"I do - or as nearly as I can guess."
    "And yet, by this balance-sheet, I perceive that your liabilities are two hundred thousand pounds. Were you not insolvent when the robbery was perpetrated?"
    "It would appear so, certainly."
    "Then how do you account for that immense deficiency?"
    "I can account for it in no other manner than by presuming that my cashier had carried on a systematic mode of plunder for some years past; but as I placed implicit reliance on him, I was never led to an investigation of my actual position."
    "Do you mean to say that your cashier embezzled many thousand pounds every year?"
    "I am afraid that such was the fact."
    The barrister asked no farther questions.
    Another opposing counsel interrogated the bankrupt relative to his affairs; but Tomlinson's replies were given in a manner which afforded no scope for suspicion.
    Ah! none divined how much it cost that unhappy man thus to heap shame and infamy upon the head of a faithful old clerk, who had never wronged him of a shilling!
    The case terminated by the declaration of tie Commissioner that the bankrupt had passed his second examination.
    Tomlinson was glad to escape from the frightful ordeal to which his feelings had been subjected for two mortal hours; and, while he hurried home to conceal his emotions from every eye, and meditate upon his condition in private, Mr. Greenwood busied himself in obtaining signatures for his certificate. This a as an easy matter to a man of the financier's powers of persuasion; and that very afternoon the names of four-fifths of the bankrupt's creditors were attached to the parchment which was to relieve him of all past embarrassments.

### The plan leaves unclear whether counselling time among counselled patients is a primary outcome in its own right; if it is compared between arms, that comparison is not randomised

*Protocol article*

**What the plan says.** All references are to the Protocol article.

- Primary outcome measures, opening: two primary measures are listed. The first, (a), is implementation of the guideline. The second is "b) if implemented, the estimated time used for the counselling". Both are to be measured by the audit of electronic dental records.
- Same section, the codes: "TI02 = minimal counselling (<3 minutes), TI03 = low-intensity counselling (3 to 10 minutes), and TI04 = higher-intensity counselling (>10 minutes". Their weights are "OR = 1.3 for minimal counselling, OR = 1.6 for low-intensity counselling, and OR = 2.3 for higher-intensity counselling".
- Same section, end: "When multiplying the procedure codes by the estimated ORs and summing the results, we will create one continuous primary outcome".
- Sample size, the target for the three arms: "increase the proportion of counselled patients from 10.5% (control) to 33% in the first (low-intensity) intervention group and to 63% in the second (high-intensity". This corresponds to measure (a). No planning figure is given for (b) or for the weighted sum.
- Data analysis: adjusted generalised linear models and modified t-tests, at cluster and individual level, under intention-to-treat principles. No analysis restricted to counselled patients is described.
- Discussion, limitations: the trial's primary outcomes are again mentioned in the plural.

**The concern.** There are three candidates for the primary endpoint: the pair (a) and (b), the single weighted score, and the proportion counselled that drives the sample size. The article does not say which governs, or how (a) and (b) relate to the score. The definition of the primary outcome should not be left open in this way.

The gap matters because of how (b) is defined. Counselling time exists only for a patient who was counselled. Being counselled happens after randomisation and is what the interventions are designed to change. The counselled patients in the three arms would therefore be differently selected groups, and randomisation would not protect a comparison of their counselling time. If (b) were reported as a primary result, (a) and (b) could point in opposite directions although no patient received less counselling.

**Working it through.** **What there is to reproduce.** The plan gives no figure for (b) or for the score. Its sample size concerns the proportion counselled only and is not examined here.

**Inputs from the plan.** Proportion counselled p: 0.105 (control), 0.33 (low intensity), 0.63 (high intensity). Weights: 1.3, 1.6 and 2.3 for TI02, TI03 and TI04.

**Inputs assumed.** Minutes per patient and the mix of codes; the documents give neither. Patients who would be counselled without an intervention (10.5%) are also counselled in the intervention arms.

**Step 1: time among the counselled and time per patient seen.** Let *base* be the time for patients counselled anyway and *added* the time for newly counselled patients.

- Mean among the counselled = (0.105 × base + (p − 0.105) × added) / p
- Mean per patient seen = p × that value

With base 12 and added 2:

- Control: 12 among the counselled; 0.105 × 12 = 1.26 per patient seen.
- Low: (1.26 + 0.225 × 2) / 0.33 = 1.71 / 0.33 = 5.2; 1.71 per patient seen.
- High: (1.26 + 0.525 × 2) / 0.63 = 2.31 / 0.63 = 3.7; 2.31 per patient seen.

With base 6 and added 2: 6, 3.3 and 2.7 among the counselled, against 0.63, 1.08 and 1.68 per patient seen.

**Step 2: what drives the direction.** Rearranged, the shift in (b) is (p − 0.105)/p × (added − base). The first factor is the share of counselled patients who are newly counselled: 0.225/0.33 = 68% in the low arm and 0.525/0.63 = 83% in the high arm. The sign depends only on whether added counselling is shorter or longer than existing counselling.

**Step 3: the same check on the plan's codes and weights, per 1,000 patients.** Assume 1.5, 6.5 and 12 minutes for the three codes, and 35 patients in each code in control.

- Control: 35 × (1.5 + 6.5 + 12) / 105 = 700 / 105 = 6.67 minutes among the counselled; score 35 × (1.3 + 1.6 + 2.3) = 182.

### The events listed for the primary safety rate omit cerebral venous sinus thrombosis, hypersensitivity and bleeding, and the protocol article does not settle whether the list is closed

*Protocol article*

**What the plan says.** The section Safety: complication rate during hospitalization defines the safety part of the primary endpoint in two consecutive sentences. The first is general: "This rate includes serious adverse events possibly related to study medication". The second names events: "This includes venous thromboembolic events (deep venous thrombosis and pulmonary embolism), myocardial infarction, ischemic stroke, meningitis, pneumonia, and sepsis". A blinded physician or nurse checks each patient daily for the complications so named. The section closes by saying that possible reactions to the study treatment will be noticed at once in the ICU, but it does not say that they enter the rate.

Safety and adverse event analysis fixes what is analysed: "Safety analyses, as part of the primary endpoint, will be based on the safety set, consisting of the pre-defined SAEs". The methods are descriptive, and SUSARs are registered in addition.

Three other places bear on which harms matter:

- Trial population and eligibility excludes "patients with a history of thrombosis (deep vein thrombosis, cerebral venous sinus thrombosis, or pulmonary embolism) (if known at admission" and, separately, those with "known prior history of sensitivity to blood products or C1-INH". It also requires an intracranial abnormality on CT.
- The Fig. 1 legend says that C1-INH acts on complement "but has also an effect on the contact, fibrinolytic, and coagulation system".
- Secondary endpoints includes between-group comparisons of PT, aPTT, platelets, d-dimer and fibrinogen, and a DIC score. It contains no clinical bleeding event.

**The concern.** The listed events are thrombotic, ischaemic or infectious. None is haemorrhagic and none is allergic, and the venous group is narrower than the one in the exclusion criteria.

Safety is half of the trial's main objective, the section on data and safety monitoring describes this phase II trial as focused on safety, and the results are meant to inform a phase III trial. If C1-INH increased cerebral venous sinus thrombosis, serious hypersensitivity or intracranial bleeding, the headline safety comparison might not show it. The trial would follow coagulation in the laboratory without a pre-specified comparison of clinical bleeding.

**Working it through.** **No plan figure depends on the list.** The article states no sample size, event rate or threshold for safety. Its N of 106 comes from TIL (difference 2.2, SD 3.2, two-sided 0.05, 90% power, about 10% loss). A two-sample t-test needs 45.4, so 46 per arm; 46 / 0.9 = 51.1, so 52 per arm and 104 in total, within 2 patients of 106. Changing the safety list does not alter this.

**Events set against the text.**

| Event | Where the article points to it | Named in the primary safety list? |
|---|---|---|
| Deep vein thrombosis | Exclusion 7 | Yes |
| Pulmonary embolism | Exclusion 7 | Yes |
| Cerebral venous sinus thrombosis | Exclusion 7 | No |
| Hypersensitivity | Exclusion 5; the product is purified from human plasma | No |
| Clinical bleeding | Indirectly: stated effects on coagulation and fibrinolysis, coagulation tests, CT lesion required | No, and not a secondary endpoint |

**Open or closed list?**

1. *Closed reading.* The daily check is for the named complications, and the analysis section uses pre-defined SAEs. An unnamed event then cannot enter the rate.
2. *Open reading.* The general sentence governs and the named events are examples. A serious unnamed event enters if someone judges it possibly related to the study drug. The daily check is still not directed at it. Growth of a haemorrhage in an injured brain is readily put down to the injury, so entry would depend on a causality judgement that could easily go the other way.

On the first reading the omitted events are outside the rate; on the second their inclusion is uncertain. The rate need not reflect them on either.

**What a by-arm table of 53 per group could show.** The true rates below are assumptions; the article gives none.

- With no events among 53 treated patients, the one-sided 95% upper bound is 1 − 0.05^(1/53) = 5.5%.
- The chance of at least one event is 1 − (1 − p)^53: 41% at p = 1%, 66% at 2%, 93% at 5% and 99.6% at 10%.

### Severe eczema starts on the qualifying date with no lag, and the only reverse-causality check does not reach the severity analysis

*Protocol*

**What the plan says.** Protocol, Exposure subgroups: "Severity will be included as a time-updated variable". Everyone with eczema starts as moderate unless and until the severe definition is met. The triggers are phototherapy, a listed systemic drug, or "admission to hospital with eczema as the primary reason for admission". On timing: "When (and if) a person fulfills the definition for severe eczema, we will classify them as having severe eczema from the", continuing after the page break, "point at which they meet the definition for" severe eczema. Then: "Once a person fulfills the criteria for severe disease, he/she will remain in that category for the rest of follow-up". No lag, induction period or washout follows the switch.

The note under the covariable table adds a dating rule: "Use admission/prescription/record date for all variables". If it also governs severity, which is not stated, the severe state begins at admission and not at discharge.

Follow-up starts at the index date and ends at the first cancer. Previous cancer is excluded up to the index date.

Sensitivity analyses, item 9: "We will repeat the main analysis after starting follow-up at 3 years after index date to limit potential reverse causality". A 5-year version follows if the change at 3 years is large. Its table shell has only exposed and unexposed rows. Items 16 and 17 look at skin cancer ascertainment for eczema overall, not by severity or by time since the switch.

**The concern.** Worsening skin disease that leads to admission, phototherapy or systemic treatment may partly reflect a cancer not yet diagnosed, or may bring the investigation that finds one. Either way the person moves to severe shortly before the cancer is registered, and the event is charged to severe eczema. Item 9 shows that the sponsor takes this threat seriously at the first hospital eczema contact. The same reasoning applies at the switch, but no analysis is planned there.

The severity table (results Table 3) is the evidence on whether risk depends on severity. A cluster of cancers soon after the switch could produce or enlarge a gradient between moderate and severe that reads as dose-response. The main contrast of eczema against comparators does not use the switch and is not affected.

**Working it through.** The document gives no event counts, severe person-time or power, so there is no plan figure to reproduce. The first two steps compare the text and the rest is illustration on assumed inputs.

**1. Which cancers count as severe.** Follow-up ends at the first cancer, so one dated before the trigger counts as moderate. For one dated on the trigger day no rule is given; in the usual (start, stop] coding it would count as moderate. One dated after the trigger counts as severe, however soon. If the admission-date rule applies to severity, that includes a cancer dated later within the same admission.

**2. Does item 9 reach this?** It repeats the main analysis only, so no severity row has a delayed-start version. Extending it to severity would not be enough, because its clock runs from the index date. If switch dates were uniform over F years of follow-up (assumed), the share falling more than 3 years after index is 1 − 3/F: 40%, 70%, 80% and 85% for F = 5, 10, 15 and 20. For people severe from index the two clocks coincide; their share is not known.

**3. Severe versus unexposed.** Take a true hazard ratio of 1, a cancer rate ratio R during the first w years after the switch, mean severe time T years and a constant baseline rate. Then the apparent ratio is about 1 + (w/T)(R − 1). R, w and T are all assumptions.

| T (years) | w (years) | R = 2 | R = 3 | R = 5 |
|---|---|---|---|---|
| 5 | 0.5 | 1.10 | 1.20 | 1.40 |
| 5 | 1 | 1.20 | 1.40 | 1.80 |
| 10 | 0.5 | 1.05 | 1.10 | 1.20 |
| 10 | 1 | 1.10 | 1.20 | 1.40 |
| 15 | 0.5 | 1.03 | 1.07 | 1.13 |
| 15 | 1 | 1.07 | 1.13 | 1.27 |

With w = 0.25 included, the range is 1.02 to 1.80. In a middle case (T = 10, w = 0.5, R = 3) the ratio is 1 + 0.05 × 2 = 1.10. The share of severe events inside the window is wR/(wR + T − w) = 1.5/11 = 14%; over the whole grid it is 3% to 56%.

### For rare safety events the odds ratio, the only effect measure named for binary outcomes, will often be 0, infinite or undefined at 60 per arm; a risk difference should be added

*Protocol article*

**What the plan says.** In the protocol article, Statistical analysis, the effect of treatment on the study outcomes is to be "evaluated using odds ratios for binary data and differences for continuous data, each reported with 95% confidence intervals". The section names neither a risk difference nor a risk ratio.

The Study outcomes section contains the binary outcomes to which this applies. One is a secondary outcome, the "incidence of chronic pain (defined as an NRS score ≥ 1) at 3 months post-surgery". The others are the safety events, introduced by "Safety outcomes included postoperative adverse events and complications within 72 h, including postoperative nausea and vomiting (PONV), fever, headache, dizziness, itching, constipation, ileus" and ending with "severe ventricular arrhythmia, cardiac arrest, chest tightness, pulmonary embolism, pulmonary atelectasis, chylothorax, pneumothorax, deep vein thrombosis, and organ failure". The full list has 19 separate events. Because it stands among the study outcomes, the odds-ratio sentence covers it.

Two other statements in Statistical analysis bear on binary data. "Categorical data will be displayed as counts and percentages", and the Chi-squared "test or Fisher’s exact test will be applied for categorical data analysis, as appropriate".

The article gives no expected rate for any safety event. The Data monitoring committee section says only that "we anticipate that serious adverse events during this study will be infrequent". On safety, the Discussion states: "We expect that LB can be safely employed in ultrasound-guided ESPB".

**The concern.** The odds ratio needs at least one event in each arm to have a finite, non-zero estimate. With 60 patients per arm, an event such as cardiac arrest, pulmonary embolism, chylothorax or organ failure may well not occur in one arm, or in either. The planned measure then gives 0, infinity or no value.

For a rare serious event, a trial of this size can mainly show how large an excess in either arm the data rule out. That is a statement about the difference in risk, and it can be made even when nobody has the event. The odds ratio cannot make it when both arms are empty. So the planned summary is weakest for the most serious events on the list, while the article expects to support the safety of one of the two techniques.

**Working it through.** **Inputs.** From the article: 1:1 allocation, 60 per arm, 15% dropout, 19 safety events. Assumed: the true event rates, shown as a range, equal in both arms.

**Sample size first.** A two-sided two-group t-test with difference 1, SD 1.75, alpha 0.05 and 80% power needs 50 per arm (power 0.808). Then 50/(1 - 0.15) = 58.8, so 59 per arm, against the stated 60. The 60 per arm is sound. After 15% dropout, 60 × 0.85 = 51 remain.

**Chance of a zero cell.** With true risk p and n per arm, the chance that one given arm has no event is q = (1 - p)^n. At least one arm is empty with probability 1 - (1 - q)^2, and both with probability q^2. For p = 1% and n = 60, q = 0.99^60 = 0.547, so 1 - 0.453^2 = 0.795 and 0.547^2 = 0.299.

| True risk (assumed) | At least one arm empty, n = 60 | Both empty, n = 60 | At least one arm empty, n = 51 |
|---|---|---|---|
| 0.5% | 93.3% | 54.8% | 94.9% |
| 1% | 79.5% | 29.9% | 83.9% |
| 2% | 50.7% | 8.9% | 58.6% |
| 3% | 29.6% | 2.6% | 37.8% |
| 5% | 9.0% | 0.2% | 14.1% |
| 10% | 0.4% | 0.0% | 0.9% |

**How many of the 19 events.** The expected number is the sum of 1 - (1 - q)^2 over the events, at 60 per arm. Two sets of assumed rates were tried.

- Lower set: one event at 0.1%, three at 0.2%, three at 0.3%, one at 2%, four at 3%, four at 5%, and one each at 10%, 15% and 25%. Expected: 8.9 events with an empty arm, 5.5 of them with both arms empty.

When Greenwood took the certificate to Tomlinson in the evening, he said, "My dear fellow, you will soon be a new man. In one-and-twenty days this document will have passed the Lord Chancellor and the Court of Review, and be duly registered in Basinghall Street. I will then lend you a thousand pounds, at only twenty per cent., to start you as a stock-broker. You see how well I have managed your business. You have passed through the Court - and you have kept your furniture."
    [-252-] "Which I would have given up to my creditors, had you permitted me," said Tomlinson sorrowfully.
    "Nonsense, my dear fellow! Never give away what you can keep by a little manoeuvring. Your landlord can now withdraw his friendly seizure, and all will be well."
    "Nothing will render me happy until I find out that poor old man who has so nobly, so generously sacrificed himself for me," observed Tomlinson in a tone of deep dejection. "What can have become of him?"
    "Oh! do not bother yourself about him," cried Greenwood impatiently. "He will turn up one of these days; and then you can remunerate him handsomely."
    "Ah! that would indeed be a moment of supreme happiness for me!" ejaculated Tomlinson.
    "Yes," continued Greenwood, musing: "a five-pound note will recompense the old fellow well for his conduct."
    "A five-pound note!" repeated Tomlinson. "Can you be in earnest, Greenwood?"